Thursday, November 22, 2012

Gobble, Gobble

As the clock approaches 8pm on Thanksgiving Day, I am settling into the evening.  Soon the kids will be tucked into bed, the fireplace will be lit, and I'll find a cup of tea.  No, this self-declared frugal person will in no way take part in the frenzy known as Black Friday.  To me there is a distinction between frugal living and shopping for a bargain.  I suspect our day was not typical in America.

Our holiday was very low key this year.  We opted out of the usually 5k run we normally do.  Participating would have cost $60, driving 20 minutes each way, prodding the children to hurry to get ready, and to be surrounded by thousands of other runners.  One day we'll go again, but not this year.  Instead we had a late breakfast and I prepared most of the veggies for our evening meal, and then we set out on foot for a walk.  The destination was about a mile away, the office of one of my husband's clients.  We needed to retrieve an important phone number he had left at his desk.  Even though we were in the heart of Madison, our short walk allowed us to view horses grazing and a hawk hunting.  On the return trip we stopped at the park to let the kids burn off some energy.  Once home we put the turkey in the oven, and then tackled moving the Fall outdoor decorations to the compost bin.  In went the corn, straw bales, and various pumpkins.  They provided us with fall cheer, and will continue giving to us as they decompose for use next Spring in our flower beds.

The dinner was simple, served at 5:30, my mom the only guest at the table.  Turkey and a wide variety of veggies, followed up with my mom's apple pie and my pumpkin bread made for a lovely meal.  Our holiday was so low key that I was able to stay in yoga pants, a running shirt, and fleece all day.  No fancy day for us, but a very low stress and frugal day.

Now that Thanksgiving is winding down, the frenzy of Christmas will fall upon many.  Shopping to excess.  Charging this and that.  Rushing here and there.  Sending holiday cards out of a sense of obligation.  But not us.  No, not this year.  Our frugal approach to the holiday will hopefully keep it more in line with Thanksgiving.  Good food, time outside, and quality family time.  All things we need and love.  And keeping the stress low is a priority for us.  That phone number we went to retrieve was for a cardiologist that my father-in-law is working with.  The day after the election he was hospitalized.  A-fib and a blood clot were found, and the this week the doctor stated that signs of congestive heart failure are apparent.  Life swoops up and reminds us how short it can be.  How important your health is, time with family, appreciating the simple beauty of the world.  And our frugal approach to life helps us keep that focus.  Frugal, focusing on efficient use of your time and money, is good not only for your wallet, but the earth, and most likely your heart.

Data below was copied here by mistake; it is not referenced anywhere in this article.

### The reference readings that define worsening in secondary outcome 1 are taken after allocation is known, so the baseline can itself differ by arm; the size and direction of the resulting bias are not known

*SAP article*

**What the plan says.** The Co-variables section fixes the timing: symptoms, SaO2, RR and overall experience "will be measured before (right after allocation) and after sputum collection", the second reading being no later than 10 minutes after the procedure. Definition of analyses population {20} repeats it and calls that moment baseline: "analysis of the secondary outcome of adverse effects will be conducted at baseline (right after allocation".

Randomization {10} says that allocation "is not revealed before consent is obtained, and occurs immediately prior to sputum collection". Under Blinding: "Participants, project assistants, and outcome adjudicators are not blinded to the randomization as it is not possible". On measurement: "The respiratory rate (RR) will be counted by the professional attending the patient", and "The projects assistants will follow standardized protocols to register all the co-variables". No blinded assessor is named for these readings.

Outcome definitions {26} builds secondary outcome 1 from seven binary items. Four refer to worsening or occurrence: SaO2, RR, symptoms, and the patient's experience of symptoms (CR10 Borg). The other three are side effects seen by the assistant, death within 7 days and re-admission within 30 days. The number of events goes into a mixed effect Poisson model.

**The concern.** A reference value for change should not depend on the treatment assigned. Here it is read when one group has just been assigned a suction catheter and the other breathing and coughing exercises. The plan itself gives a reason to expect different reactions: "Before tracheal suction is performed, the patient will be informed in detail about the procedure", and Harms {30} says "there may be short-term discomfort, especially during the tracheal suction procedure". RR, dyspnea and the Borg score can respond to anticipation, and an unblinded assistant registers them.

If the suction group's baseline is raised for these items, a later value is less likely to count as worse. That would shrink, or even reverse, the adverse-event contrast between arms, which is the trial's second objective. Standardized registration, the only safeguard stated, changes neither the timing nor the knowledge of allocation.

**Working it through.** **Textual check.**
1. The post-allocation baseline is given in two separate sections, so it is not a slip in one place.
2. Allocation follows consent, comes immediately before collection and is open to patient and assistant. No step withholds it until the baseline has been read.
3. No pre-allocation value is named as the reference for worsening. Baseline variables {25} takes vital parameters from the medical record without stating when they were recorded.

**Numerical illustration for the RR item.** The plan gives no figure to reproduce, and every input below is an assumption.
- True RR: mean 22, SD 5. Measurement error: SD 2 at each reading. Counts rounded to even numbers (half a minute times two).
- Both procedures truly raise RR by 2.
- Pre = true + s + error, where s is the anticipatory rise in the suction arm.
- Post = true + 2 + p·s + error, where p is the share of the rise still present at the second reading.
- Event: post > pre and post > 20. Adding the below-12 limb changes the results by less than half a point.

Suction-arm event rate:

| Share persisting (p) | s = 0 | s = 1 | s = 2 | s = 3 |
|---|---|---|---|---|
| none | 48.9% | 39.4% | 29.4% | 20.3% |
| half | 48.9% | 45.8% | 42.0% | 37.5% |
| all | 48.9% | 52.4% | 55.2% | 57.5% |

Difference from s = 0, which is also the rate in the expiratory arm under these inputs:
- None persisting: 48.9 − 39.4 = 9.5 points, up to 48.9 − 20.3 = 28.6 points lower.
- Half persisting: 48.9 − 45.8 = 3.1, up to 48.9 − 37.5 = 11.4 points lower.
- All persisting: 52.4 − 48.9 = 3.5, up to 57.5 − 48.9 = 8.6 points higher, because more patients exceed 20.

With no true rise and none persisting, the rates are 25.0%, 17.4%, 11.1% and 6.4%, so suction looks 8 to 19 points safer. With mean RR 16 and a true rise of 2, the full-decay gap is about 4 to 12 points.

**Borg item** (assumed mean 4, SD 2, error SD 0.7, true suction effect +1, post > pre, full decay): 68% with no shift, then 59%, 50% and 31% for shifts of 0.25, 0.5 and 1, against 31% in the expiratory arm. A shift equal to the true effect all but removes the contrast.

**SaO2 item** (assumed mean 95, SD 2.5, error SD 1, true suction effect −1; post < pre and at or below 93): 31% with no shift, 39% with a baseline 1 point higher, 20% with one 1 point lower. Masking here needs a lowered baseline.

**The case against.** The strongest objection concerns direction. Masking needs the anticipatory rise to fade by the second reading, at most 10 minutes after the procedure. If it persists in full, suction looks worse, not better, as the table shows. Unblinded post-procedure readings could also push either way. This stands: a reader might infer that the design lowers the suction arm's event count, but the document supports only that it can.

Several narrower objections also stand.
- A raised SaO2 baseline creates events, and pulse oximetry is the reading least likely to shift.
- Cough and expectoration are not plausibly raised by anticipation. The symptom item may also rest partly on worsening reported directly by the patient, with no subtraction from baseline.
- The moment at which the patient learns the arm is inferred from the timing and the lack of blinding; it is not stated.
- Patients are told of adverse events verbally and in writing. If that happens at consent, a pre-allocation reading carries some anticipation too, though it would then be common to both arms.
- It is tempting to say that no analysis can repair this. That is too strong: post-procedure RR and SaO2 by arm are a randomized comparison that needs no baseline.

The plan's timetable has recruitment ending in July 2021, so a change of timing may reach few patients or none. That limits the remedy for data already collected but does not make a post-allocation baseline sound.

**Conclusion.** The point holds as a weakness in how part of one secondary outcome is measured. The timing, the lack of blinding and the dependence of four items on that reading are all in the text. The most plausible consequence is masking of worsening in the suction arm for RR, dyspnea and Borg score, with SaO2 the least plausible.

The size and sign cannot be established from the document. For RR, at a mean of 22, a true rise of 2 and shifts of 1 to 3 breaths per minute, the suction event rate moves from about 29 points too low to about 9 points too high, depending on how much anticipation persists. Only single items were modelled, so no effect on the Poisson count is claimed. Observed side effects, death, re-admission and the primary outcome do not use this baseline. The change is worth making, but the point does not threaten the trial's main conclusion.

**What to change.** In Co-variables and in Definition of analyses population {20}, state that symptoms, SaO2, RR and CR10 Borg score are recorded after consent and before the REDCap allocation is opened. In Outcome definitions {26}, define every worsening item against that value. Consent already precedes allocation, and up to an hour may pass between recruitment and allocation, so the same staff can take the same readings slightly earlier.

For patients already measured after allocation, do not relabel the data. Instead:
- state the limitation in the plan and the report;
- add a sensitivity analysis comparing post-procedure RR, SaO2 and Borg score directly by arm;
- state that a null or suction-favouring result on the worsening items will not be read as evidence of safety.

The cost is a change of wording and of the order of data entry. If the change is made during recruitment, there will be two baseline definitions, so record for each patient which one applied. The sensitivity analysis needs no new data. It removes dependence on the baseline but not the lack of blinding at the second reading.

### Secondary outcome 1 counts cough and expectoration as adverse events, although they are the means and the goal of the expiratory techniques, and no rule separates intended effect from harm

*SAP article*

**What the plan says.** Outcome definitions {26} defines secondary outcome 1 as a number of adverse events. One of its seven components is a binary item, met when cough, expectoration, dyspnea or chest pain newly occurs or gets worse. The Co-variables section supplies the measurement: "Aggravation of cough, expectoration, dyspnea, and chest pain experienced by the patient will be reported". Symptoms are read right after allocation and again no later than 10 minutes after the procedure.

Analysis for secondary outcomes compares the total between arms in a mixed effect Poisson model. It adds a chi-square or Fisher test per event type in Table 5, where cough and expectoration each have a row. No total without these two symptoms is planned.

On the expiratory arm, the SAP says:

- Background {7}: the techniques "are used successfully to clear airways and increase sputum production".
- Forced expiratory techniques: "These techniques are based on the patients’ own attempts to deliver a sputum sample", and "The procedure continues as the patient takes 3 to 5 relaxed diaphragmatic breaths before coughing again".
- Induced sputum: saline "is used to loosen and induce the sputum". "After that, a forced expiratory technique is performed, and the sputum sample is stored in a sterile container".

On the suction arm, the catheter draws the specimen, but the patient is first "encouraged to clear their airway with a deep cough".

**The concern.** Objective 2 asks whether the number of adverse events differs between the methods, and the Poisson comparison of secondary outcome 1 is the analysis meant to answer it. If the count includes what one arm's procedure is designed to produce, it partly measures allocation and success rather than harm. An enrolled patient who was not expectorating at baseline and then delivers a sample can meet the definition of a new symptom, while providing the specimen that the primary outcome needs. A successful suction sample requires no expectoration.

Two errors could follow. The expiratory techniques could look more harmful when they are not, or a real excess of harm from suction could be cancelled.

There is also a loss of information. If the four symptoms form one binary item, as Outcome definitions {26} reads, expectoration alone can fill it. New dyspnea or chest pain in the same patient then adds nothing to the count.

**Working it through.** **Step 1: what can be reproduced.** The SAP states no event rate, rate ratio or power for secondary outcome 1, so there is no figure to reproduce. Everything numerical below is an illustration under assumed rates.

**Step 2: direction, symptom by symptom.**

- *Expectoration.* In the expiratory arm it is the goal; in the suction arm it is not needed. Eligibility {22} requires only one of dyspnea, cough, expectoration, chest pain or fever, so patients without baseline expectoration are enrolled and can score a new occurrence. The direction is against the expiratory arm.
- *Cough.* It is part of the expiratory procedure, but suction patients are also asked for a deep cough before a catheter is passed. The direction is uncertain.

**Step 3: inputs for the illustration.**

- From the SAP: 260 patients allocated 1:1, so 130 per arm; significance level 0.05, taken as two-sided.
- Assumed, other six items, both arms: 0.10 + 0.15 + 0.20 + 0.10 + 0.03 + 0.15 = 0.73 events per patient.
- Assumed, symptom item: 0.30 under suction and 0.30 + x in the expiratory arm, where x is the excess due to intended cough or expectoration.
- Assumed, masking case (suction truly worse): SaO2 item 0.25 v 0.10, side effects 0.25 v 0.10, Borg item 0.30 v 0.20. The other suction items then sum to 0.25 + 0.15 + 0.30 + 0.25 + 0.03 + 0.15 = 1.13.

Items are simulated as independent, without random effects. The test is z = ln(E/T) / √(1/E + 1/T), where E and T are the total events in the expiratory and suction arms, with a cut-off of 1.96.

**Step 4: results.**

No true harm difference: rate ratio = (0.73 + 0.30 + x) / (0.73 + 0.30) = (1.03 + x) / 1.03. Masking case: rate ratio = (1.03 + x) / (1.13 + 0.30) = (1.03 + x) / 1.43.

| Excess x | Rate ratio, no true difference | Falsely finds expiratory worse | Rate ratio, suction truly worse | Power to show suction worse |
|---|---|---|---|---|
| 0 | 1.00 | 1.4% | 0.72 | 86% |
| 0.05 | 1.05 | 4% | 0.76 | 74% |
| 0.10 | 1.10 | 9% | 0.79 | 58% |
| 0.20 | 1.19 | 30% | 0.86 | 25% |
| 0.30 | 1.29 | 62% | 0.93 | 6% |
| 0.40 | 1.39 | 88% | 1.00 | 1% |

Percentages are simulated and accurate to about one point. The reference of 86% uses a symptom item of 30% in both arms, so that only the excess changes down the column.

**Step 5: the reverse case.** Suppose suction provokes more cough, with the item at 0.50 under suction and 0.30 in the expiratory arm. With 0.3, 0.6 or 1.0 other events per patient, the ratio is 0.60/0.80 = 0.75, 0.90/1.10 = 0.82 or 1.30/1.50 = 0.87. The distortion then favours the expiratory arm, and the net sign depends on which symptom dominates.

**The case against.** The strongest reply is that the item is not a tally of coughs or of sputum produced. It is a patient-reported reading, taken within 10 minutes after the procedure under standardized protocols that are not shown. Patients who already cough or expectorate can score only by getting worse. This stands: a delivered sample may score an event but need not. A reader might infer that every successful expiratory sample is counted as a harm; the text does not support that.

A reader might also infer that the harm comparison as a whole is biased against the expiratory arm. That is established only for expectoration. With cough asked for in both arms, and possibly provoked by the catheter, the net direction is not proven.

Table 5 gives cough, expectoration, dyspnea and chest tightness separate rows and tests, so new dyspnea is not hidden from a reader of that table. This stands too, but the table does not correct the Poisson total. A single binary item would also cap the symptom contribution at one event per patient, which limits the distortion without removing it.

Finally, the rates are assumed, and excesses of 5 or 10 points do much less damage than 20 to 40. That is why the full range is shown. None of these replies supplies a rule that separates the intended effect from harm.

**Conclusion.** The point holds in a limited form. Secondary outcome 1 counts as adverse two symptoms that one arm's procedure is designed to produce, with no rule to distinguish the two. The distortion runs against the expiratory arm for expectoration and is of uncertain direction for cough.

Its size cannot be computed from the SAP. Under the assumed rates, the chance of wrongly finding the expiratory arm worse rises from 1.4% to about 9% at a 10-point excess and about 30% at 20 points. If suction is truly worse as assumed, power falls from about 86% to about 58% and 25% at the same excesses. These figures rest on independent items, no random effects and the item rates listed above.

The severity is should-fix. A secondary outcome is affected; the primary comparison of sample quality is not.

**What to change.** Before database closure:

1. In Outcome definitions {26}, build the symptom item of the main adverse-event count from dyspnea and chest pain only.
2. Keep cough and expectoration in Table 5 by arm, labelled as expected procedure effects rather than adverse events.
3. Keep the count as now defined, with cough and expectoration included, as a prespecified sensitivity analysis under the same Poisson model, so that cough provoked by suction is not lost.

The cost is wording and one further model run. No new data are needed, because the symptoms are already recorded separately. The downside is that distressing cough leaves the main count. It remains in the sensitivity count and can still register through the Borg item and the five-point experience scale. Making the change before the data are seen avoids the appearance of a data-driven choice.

Thanks for reading, and wishing you all the best as you enter into the end of the year celebrations.  I'll leave you with a short saying, one we picked up at Waldorf, which we cay prior to our evening meal.

For trees so tall and skies so blue,
For family, friends and food,
We give thanks.

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